Microsoft’s own Surface: one of the few Windows RT devices that you could actually buy.
There are increasing signs that Microsoft is planning to release a new edition of Windows 10. Evidence from the Windows SDK and in product key configuration files points at something called “Windows Cloud” (and “Windows Cloud N,” which is presumably the same thing with Media Player removed to make the EU happy). Amid speculation that this may be some kind of subscription edition of Windows, Mary Jo Foley reports that according to her sources, it is in fact a resurrection of Windows RT. Specifically, she writes that Windows Cloud is a version of Windows that can only install apps distributed through the Windows Store.
Windows RT, the version of Windows 8 that made its debut with Microsoft’s ARM-powered Surface, was not merely a version of Windows compiled for ARM. It was Windows compiled for ARM with the addition of an important restriction: the only applications it could (officially) run were applications downloaded and installed through the Windows Store, apps digitally signed by Microsoft. Third-party desktop applications were not permitted.
The upside of this design was a certain amount of security and reliability. The Store apps are sandboxed and locked down, giving a PC-like device some semblance of smartphone-like robustness. But the downside was substantial. Most Windows applications are desktop applications written using the Win32 API, and without those applications, Windows becomes much less useful. With the Windows 8 Store offering few desirable applications, Windows RT was a market failure.
Foley writes that Windows Cloud would be similarly hobbled, and it’ll only be able to install software written for the Universal Windows Platform (UWP). Such apps are still relatively scarce, and on the face of it, one would expect Windows Cloud to befall a similar fate to to Windows RT. However, changes to the Windows Store mean that Windows Cloud could, feasibly, sidestep this problem. In particular, the Windows Store can now be used to distribute Win32 desktop applications. These applications are not sandboxed as strictly as true Store UWP apps, but they do promise clean installation and uninstallation, making them somewhat safer and more predictable than what has traditionally been the case for Win32 software. If these were permitted, Windows Cloud could be broadly useful.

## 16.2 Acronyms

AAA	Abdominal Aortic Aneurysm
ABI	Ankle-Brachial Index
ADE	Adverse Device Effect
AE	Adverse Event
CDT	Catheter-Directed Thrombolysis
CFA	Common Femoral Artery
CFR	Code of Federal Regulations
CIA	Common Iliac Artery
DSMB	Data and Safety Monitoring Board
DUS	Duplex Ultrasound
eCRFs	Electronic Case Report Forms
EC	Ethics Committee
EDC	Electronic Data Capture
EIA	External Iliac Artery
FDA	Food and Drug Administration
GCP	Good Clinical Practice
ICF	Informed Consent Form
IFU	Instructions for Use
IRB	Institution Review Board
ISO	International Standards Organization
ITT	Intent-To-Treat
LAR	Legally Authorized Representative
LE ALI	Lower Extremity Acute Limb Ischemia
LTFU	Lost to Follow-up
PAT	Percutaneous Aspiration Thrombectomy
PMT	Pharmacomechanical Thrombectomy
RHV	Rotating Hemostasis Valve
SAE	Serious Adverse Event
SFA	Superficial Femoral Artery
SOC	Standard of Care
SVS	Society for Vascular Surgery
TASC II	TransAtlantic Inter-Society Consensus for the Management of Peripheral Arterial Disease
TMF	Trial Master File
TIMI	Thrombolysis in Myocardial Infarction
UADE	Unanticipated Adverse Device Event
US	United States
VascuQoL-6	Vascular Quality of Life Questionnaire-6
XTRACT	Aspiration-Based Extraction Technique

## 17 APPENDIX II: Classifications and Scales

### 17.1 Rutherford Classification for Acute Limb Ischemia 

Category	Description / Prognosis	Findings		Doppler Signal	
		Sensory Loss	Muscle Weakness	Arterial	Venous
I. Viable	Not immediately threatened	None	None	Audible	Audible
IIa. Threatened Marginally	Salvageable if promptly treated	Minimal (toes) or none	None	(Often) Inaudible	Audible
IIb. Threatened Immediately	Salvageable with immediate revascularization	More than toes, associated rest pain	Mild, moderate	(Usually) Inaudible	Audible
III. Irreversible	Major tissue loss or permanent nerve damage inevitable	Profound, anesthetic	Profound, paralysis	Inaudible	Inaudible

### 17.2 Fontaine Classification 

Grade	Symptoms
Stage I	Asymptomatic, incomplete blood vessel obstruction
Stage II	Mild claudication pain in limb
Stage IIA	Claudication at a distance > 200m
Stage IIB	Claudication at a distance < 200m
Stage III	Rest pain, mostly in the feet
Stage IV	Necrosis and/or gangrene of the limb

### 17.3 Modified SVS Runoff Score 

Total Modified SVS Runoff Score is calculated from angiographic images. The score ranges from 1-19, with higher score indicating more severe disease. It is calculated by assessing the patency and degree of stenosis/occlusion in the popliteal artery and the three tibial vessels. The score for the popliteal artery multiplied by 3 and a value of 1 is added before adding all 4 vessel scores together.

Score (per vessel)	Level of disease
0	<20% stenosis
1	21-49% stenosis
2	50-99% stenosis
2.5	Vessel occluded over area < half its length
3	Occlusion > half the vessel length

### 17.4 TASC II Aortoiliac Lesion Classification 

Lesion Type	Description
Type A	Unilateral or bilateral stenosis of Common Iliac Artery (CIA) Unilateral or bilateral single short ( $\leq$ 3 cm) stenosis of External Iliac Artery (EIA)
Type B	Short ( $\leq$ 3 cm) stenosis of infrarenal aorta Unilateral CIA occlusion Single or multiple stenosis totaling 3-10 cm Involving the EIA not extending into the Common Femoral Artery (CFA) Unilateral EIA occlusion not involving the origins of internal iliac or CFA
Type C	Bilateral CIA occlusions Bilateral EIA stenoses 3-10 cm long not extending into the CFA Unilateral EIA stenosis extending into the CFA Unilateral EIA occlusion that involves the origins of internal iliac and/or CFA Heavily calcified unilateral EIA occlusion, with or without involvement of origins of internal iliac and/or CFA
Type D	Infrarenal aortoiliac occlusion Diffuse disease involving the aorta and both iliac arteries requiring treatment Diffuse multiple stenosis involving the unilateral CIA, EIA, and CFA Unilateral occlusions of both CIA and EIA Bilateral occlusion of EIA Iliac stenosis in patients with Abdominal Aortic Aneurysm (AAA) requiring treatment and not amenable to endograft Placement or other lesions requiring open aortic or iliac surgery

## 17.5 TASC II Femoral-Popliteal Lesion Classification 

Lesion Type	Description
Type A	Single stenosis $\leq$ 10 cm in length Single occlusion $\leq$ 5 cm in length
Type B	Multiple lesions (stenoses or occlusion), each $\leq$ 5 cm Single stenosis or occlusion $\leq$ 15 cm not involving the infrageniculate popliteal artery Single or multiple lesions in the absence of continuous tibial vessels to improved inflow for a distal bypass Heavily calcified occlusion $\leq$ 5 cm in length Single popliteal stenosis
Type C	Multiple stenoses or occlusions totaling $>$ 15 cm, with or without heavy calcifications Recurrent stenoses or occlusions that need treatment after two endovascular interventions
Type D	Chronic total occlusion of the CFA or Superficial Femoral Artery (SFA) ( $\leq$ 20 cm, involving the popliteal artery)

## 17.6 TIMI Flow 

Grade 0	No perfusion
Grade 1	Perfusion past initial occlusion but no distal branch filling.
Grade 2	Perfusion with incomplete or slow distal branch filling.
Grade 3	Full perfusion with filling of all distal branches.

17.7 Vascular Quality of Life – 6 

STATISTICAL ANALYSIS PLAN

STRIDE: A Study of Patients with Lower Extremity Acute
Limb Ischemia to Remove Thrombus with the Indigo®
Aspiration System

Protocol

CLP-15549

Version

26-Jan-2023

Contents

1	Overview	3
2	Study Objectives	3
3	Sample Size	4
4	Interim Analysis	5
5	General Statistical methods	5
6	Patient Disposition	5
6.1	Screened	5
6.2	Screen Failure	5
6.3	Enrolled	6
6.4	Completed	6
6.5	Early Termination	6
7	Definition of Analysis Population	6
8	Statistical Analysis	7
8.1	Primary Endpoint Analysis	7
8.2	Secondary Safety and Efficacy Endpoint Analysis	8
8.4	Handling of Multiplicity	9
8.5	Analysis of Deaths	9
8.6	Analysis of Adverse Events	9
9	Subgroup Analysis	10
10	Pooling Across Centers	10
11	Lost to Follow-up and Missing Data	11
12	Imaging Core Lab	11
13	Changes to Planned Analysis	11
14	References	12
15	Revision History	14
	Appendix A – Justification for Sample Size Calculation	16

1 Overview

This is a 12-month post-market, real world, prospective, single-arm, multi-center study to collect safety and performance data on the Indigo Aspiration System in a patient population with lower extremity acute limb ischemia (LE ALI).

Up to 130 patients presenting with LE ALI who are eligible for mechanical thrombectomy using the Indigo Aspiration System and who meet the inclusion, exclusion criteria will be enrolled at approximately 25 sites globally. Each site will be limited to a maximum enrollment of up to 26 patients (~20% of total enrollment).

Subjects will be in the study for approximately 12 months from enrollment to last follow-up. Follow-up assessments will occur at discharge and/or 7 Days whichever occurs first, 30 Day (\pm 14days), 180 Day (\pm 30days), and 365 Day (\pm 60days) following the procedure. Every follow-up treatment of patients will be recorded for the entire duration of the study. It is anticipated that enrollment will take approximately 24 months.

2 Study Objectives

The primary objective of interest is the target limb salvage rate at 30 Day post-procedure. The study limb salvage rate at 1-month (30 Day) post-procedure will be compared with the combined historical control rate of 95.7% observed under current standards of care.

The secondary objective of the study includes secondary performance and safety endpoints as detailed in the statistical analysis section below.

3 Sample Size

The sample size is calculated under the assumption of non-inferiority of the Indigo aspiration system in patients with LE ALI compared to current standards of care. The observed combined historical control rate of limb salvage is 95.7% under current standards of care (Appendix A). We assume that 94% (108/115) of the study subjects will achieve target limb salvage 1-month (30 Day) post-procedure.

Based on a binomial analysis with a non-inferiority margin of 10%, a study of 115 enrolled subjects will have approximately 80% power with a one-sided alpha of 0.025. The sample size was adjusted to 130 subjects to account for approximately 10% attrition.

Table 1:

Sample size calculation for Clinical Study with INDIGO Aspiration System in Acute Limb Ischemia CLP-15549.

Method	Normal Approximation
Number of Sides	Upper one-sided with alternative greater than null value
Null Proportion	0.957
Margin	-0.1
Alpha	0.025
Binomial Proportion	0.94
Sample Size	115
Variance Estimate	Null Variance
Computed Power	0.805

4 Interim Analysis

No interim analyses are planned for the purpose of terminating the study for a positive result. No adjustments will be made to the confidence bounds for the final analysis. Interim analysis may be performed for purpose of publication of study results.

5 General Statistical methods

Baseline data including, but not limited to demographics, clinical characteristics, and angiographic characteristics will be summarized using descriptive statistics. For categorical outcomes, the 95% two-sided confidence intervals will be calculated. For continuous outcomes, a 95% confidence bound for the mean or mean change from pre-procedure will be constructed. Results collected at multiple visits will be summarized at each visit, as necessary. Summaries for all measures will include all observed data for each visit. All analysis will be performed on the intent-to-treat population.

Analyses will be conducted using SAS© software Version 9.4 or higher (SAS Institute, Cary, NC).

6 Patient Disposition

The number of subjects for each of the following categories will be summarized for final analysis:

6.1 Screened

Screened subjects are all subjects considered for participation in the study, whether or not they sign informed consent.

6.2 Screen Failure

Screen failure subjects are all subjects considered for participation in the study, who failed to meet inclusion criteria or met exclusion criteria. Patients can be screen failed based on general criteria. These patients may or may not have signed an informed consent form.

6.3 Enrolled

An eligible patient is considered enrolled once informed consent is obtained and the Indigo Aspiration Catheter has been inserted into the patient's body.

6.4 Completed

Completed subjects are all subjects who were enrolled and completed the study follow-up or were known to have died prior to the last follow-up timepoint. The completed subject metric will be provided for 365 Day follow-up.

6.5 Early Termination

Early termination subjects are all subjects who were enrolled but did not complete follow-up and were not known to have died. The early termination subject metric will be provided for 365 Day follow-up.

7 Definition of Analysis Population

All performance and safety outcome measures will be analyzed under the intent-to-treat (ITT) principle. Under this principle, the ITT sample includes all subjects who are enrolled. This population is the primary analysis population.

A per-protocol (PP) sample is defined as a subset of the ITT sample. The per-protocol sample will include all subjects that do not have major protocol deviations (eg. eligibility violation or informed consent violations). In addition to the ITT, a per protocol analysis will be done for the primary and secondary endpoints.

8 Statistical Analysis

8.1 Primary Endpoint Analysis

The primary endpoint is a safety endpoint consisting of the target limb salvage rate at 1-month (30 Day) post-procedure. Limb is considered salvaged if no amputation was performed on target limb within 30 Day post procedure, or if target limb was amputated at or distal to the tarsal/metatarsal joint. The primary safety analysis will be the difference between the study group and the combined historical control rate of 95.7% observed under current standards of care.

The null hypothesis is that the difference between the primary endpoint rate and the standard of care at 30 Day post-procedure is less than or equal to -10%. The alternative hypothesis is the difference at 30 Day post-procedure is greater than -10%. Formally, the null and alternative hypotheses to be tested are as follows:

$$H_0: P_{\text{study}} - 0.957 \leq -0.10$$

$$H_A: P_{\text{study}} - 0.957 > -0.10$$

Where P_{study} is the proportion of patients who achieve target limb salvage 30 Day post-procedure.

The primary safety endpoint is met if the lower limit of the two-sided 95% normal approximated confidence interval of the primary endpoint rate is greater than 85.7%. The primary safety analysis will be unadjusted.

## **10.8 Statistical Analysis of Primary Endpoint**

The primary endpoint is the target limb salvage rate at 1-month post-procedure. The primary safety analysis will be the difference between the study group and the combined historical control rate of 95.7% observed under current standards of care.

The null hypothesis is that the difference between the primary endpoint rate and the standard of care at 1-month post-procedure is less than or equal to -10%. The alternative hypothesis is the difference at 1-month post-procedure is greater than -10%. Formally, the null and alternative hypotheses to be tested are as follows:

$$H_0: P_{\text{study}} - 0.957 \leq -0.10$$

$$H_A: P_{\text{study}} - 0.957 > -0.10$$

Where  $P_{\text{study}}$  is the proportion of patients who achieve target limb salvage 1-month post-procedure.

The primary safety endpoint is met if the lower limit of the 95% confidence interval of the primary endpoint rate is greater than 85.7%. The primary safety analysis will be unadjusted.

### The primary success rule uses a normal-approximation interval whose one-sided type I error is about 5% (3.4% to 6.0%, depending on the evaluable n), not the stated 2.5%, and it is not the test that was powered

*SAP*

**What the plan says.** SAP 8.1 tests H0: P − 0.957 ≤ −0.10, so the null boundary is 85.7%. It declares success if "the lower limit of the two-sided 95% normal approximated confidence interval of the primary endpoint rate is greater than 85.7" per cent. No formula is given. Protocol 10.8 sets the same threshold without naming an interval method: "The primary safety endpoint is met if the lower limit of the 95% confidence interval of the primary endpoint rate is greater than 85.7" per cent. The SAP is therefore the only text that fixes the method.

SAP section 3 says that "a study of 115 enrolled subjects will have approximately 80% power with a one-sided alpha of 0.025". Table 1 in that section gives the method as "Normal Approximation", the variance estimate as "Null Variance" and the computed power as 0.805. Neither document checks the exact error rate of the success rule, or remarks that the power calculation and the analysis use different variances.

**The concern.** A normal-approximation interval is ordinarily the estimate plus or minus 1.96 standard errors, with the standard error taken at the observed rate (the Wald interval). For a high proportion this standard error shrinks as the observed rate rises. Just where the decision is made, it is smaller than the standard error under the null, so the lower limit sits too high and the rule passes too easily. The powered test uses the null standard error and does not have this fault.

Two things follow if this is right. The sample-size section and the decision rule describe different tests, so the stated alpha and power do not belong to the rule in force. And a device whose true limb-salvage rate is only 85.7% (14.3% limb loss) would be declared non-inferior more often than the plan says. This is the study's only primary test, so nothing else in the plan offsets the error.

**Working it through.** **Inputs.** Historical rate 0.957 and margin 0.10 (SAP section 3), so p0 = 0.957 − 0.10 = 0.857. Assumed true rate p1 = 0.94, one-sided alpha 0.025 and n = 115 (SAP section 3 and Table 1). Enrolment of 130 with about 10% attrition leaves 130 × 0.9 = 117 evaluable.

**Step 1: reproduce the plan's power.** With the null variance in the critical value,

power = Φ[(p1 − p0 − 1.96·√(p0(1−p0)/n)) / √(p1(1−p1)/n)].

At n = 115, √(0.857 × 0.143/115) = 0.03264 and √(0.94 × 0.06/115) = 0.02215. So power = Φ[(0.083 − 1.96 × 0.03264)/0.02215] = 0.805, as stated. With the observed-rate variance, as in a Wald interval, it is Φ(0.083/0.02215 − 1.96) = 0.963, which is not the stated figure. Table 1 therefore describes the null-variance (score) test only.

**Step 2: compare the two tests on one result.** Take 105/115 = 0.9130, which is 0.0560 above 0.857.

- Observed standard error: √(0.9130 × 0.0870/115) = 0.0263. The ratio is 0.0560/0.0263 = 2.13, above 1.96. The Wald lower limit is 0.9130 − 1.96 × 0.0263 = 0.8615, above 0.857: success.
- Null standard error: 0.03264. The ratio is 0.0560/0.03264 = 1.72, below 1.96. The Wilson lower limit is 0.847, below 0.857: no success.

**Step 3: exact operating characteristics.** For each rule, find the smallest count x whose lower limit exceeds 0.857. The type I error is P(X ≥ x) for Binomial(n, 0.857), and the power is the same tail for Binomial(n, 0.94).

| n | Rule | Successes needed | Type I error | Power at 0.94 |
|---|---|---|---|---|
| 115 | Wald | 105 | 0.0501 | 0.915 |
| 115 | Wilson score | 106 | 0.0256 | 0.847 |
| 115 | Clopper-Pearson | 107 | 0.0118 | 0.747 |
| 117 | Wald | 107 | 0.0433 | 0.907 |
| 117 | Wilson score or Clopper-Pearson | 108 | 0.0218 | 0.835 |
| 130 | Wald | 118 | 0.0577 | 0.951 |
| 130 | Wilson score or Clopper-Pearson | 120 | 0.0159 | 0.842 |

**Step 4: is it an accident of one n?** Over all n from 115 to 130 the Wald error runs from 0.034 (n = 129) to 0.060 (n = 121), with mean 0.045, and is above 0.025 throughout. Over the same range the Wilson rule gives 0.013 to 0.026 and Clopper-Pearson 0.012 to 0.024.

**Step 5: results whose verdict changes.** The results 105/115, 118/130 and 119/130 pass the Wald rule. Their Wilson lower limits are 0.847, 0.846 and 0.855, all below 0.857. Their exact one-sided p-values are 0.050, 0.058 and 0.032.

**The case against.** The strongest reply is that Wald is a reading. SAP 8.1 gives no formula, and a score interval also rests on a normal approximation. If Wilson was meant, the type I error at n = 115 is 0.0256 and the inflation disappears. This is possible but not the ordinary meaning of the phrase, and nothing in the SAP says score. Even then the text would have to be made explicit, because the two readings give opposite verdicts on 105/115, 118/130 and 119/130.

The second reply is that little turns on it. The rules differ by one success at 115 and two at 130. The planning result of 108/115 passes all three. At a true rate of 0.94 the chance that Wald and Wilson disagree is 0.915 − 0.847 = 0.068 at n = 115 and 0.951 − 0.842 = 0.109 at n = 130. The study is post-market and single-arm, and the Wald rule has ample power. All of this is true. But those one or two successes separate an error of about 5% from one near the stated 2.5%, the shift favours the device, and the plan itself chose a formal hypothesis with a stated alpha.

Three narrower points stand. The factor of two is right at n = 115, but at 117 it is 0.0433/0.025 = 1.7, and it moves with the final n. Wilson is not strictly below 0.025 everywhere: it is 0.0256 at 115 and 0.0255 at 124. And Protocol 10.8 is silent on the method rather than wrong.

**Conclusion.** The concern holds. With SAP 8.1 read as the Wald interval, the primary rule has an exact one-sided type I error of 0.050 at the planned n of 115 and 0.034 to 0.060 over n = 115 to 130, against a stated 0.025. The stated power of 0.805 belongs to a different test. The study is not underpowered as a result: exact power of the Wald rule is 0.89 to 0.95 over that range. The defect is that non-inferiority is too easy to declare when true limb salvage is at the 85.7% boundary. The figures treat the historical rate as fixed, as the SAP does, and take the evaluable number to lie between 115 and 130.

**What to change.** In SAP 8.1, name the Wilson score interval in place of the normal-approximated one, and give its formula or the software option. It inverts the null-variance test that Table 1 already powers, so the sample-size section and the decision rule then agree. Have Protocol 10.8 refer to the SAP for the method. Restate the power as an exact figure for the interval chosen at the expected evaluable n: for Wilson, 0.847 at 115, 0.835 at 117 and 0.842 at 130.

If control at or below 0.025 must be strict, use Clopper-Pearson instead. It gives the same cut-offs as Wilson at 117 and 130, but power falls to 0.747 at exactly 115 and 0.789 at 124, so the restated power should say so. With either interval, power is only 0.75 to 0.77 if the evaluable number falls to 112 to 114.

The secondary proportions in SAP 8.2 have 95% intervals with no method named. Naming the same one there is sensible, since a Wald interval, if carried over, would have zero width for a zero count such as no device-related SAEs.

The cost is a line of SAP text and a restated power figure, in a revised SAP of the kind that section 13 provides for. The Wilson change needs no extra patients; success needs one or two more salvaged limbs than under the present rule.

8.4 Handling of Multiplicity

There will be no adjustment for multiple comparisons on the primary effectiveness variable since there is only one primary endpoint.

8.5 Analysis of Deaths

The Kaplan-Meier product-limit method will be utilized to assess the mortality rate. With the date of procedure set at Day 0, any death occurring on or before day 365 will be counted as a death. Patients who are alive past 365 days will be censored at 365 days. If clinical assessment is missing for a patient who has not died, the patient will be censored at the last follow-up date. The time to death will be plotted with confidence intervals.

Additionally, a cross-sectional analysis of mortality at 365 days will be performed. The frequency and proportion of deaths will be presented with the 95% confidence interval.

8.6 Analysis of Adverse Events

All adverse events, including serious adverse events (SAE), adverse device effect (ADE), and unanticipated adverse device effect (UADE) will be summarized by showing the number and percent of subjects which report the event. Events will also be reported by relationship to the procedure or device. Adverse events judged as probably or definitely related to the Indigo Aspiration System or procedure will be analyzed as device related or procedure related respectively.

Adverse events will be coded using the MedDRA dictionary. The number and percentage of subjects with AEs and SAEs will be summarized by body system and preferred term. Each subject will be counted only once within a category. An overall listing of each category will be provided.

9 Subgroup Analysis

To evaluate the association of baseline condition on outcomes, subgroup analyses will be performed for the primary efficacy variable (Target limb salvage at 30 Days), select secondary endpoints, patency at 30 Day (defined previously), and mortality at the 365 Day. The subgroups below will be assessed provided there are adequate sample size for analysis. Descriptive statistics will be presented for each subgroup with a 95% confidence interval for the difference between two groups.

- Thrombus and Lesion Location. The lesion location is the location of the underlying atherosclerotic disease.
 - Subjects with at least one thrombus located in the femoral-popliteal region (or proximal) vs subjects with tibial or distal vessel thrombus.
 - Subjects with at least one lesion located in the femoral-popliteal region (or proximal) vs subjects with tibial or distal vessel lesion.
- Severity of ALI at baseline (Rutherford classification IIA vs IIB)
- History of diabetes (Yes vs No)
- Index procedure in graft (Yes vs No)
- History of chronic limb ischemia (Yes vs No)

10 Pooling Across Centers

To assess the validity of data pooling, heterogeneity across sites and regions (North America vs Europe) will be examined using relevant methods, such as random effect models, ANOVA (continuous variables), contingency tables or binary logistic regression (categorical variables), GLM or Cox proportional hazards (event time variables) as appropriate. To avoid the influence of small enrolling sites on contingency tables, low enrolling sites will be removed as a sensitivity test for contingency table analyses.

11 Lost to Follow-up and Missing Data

We’ve argued before that this kind of locked-down Windows environment does offer value to some kinds of customers—enterprise and education customers in particular. With this bulked-up Store, a locked down Windows system becomes more attractive. It appears that Microsoft’s thinking is similar and that Windows Cloud is, specifically, a response to the Chromebook. Chromebooks are becoming popular in the education field, where their tight restrictions mean that schoolkids have much less ability to break things.
In this context, the Cloud moniker is suggestive that, like Chromebooks, Windows Cloud is dependent on cloud services for things like device management (where Microsoft has its Intune cloud service), authentication (where Chromebooks use Google accounts, Windows Cloud might use Microsoft accounts), data storage, and of course, application installation.